Friday marked one full year since the U.S. Senate passed a comprehensive immigration reform bill, but with the measure effectively dead in the House, immigrant advocacy groups hope to convince President Obama to use his executive powers to steer around the Congressional roadblock.
In Michigan, activist Maximo Anguiano with Action of Greater Lansing says his group feels separating families with 1,100 daily deportations is not the answer.
"So what makes better sense for the United States of America?" asks Anguiano. "To keep wasting our tax money deporting these immigrants, policing these immigrants, and incarcerating these immigrants? Or, does it make more sense to have these immigrants earn their documentation?"
Anguiano coordinates the Civil Rights for Immigrants Task Force for Action of Greater Lansing.
As part of a national day of action, demonstrators called on Obama to put an end to the deportations of undocumented residents.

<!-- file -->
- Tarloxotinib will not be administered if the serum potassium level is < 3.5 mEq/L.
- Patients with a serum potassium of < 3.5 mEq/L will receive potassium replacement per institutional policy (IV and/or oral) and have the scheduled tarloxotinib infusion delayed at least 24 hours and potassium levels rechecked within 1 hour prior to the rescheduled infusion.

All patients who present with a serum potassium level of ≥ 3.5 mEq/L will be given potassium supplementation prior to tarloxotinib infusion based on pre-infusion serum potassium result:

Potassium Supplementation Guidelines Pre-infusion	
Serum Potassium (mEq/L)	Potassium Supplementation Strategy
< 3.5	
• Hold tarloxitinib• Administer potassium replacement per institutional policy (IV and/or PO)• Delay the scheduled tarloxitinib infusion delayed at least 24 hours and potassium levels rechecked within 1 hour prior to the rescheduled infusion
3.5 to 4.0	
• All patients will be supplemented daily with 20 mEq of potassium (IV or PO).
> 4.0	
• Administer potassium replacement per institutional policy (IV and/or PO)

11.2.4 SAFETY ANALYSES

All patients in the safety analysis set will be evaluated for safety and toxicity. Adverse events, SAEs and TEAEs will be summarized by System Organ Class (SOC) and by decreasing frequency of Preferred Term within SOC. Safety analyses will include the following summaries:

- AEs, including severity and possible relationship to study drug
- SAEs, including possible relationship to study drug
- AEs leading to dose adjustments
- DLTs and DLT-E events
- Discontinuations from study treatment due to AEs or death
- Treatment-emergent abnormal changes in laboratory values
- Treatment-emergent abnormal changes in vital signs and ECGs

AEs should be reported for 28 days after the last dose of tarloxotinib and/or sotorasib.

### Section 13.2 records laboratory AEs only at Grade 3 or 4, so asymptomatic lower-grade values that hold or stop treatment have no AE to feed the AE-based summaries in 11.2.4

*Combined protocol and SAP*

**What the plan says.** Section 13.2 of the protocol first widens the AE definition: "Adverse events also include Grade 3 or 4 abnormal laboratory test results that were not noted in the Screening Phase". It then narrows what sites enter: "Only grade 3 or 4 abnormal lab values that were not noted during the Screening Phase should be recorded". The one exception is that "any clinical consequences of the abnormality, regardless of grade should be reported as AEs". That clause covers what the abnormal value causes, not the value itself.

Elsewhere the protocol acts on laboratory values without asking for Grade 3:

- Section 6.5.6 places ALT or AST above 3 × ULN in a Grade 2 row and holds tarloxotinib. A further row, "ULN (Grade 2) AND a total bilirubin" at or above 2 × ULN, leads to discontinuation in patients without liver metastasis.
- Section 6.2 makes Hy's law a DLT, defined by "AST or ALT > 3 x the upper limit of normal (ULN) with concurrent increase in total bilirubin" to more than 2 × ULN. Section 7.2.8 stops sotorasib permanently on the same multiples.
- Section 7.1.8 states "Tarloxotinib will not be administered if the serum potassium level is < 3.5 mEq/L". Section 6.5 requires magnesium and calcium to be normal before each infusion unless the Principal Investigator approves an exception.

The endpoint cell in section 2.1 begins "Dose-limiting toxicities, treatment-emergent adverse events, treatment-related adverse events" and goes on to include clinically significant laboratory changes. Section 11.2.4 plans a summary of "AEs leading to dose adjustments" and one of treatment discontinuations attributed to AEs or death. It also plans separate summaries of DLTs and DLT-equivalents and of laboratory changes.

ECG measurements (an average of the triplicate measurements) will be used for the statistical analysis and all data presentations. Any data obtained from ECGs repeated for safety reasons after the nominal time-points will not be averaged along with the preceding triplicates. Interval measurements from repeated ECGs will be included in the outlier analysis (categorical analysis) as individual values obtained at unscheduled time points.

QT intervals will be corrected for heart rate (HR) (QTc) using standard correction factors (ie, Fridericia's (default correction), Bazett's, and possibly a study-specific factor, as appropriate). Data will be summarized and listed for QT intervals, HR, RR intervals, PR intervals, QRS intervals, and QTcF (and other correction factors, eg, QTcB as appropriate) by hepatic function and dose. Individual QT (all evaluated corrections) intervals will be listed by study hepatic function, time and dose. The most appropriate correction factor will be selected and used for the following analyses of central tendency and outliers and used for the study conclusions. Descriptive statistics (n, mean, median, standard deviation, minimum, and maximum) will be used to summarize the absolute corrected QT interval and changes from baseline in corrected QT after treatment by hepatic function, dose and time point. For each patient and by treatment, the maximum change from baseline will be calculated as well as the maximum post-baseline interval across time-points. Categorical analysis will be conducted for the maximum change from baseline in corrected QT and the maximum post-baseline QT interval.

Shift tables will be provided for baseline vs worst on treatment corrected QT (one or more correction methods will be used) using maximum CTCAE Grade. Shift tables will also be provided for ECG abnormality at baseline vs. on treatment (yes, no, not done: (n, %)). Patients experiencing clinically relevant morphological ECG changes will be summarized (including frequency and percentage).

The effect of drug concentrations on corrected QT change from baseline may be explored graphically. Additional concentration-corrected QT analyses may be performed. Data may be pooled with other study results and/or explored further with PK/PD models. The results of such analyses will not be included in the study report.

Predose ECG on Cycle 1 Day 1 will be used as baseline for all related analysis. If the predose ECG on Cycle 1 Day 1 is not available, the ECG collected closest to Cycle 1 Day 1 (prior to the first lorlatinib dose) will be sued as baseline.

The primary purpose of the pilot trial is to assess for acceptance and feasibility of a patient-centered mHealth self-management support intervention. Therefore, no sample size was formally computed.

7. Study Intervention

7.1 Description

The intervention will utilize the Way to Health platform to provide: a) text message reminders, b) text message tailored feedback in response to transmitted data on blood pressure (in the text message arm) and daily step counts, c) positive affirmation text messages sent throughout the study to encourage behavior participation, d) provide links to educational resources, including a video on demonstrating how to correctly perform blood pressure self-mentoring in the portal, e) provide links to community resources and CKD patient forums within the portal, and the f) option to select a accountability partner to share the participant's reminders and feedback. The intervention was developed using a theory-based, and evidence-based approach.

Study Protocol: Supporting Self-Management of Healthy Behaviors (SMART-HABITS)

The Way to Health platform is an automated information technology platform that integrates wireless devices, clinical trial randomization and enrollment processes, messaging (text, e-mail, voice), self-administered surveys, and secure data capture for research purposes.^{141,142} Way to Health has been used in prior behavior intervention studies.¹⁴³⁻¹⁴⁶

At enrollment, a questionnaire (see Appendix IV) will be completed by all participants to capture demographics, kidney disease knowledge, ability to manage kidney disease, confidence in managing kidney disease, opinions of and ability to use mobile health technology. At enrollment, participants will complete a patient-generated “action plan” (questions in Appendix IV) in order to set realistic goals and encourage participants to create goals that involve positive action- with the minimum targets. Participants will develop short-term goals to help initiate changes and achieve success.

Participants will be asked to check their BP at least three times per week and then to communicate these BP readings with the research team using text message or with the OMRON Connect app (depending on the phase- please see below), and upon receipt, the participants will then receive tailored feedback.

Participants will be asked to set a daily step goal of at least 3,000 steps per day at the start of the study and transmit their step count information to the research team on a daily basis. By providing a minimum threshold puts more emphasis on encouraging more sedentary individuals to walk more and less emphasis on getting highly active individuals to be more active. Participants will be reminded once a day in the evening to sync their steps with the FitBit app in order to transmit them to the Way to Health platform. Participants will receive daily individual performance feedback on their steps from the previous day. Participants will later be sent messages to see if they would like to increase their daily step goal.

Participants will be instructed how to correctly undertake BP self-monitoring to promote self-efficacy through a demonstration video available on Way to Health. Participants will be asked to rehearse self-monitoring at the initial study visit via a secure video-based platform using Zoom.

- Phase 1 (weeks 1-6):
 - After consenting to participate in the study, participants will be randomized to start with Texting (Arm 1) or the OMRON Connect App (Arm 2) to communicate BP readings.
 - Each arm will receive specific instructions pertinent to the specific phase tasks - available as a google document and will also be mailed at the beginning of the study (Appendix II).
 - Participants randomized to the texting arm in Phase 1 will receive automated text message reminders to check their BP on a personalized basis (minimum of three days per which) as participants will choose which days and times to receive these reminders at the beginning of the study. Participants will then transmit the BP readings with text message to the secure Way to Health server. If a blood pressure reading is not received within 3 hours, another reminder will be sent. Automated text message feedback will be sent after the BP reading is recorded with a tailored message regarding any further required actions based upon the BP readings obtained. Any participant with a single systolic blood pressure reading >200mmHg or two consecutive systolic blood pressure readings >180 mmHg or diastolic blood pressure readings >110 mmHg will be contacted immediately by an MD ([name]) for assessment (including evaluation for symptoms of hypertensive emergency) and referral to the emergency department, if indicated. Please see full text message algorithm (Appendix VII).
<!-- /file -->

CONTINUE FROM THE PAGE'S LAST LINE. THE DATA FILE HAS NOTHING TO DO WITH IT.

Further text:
Obama asked his administration to wait until summer's end to change the nation's deportation policy, to give the House a final chance to take up legislation that would create a path to citizenship for some 11 million undocumented residents.
With the bill going nowhere, Anguiano says the time to act is now.
"Keep these families together, let them earn their documentation, let the separation of families stop, and let these immigrants live their lives peacefully and support the infrastructure of the United States of America," he says.
Some House Republicans have said they feel the time is not right for immigration reform, and have raised concerns about the president's ability to enforce immigration laws.